Our team conducted significant due diligence to create the central atrium that slices through six of the building’s seven floors. To summarise, the atrium design forms a spine of connectivity throughout the building. Connecting stairs and ‘nodes’ such as cafés and libraries provide opportunities for employee interaction.
Accordingly, permitting the proposed modifications required a collaborative vision of how people, fire and smoke might travel through the building. M Moser led several expediters and code consultants to help to navigate the permitting and variance process to completion.
Along with our partner engineers, we used detailed models to simulate how occupants would move through the building. The models were used to demonstrate peak flow rates. They ensured the stairways and atrium were designed correctly for their intended use: as a centre of cultural activity. Additionally, we studied the stairway and bridges for vibration, impact noise and people flow. We aimed to optimise the intended synergistic goals and create stable and safe platforms.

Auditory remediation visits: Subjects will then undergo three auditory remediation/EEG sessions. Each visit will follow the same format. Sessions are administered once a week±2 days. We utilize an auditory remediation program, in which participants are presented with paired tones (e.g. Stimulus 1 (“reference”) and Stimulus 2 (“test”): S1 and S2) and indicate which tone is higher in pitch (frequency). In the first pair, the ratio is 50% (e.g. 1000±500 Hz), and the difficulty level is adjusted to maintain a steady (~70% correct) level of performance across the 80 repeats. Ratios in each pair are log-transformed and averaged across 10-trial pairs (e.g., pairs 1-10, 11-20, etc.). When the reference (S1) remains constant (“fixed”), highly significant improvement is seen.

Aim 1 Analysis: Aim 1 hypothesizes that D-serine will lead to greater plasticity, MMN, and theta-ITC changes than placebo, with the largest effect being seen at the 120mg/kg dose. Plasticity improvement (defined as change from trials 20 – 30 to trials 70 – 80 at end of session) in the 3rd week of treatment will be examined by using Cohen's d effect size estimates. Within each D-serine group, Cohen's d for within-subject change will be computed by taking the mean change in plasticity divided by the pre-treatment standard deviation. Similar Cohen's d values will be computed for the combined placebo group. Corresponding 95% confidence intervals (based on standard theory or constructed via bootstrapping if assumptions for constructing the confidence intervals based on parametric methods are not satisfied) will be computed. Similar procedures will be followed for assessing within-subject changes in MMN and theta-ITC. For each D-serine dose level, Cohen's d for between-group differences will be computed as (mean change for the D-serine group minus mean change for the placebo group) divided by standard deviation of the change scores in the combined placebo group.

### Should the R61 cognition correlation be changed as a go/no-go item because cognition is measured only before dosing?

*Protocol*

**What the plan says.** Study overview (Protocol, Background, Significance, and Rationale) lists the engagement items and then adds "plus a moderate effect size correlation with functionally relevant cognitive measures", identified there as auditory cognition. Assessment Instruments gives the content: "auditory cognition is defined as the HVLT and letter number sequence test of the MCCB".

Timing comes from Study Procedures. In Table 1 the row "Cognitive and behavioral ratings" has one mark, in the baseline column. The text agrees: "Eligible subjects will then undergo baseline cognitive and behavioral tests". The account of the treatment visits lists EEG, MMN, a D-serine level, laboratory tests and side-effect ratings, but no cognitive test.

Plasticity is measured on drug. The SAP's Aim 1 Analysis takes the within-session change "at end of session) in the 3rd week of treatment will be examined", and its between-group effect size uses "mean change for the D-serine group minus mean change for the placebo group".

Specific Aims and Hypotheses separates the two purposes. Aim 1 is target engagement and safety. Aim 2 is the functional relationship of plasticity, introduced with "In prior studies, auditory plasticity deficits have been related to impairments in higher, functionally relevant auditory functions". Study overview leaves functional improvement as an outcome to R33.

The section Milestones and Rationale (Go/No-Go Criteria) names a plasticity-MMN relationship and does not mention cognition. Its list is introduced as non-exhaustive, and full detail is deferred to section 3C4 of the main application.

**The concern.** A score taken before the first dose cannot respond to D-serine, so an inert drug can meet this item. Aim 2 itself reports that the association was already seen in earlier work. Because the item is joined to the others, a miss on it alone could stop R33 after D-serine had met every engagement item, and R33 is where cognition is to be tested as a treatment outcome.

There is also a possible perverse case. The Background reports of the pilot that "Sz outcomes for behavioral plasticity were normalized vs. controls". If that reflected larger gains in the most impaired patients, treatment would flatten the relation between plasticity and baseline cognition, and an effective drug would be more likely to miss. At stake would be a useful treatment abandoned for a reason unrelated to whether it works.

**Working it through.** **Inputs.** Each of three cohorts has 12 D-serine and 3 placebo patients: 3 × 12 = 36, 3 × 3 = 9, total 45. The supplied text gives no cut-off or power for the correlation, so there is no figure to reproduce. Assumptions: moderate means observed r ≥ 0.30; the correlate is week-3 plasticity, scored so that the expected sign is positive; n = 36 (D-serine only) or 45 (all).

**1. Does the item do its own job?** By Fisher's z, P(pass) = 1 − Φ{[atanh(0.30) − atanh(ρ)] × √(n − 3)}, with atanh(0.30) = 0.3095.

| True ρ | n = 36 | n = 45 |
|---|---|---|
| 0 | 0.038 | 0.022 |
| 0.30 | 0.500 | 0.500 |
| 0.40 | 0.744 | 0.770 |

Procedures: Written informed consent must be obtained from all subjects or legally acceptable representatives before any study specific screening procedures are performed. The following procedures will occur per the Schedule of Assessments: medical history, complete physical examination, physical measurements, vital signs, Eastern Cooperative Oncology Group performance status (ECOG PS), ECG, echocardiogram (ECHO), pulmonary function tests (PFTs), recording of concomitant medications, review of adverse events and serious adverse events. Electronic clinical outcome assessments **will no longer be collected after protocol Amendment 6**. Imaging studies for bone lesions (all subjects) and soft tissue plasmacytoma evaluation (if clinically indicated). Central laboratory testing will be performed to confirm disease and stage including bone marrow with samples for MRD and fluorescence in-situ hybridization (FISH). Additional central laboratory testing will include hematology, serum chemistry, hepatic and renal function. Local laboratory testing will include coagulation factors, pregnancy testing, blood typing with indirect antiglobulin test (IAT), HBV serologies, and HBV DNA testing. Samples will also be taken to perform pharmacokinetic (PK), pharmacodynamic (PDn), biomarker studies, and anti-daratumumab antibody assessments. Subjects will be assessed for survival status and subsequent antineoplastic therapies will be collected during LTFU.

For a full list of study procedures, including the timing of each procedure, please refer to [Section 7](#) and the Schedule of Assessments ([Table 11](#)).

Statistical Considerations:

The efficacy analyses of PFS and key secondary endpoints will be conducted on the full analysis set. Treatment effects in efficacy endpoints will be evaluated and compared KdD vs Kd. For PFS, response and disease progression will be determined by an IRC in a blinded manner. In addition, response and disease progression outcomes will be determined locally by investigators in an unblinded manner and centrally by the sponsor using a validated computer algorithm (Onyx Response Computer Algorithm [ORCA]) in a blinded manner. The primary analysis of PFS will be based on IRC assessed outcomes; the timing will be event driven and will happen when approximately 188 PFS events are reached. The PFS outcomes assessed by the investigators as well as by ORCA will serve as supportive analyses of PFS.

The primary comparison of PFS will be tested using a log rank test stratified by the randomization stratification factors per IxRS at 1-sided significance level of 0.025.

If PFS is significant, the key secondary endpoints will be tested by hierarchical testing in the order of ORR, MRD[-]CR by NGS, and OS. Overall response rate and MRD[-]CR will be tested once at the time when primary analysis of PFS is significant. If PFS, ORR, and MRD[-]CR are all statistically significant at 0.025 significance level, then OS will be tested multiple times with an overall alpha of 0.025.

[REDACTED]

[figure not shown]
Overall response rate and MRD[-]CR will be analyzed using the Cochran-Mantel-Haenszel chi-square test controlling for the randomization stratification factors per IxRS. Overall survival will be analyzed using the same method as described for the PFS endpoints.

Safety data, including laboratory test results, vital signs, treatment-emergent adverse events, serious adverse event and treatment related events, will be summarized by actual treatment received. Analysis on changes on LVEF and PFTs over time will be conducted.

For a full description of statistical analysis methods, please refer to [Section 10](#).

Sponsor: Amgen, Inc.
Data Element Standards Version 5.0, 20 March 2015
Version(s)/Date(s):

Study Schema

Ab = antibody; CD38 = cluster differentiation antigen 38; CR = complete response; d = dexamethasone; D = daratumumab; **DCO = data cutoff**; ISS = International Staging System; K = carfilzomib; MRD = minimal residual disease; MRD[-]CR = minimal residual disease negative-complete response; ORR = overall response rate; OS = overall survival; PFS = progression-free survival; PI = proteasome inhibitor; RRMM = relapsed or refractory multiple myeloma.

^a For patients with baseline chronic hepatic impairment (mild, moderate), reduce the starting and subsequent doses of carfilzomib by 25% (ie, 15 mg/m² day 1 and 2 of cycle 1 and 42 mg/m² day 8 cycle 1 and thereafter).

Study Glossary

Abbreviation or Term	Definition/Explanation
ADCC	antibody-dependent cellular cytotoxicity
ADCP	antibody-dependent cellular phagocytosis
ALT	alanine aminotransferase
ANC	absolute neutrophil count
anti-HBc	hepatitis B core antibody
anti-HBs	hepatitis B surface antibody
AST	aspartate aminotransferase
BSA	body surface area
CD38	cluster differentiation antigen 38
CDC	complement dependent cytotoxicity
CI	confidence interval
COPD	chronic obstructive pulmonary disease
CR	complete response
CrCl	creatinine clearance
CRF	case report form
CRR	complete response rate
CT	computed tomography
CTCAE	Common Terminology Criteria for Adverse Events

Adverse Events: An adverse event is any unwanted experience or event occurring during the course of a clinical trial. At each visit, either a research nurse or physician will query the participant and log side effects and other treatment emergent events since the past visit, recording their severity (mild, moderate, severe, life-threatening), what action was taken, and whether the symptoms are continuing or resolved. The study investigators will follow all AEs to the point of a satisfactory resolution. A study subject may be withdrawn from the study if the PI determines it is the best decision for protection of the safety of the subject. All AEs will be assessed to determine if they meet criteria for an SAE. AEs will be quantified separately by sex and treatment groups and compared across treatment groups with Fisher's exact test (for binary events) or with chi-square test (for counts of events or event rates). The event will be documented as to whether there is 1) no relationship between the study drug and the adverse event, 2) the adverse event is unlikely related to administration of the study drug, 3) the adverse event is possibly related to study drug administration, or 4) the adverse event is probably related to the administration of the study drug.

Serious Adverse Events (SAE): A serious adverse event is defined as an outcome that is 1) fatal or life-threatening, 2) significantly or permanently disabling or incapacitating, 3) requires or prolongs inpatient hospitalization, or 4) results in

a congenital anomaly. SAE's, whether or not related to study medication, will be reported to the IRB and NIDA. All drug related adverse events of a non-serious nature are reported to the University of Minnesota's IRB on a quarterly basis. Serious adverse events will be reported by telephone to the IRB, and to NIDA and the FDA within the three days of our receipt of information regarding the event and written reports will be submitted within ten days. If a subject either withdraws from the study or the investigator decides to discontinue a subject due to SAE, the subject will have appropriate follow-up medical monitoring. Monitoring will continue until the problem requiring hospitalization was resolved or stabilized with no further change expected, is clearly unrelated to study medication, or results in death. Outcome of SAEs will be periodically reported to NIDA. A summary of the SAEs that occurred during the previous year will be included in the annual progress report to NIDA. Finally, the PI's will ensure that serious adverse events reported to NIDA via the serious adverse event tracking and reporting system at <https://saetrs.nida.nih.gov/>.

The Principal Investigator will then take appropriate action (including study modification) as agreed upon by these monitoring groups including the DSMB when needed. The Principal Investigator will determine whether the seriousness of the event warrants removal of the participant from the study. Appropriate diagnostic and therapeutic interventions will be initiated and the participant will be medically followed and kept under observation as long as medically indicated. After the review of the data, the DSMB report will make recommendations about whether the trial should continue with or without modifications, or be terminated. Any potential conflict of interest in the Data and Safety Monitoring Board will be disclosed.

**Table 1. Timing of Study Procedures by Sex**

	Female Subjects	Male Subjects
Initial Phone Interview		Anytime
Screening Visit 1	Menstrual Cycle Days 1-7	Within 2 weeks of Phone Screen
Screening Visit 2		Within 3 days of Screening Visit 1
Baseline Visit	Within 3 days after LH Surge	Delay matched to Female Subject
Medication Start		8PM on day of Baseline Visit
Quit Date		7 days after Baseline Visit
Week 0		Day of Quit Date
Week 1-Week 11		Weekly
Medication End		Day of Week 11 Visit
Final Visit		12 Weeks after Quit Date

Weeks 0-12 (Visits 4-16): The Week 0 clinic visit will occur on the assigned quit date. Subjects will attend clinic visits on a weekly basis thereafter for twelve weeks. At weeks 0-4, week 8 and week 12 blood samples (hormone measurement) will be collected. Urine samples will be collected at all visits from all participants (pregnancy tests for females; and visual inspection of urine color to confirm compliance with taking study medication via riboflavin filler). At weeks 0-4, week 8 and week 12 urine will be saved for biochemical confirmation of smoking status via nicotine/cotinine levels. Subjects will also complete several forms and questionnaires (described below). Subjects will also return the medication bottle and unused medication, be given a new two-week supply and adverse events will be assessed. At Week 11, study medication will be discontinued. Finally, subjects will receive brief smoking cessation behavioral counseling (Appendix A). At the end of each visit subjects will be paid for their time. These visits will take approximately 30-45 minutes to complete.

The atrium’s design utilises an innovative smoke control system, including operable louvres on the façade and enhanced mechanical and air intake systems. Additionally, we have incorporated a unique low-velocity fire exhaust venting system. Furthermore, concealed fabric smoke curtains deploy in the event of a fire.
For this office design in San Francisco, the open atrium space creates views across multiple levels, increasing the staff’s awareness of each other. The experience culminates in areas above and below, including numerous cafés and a roof terrace.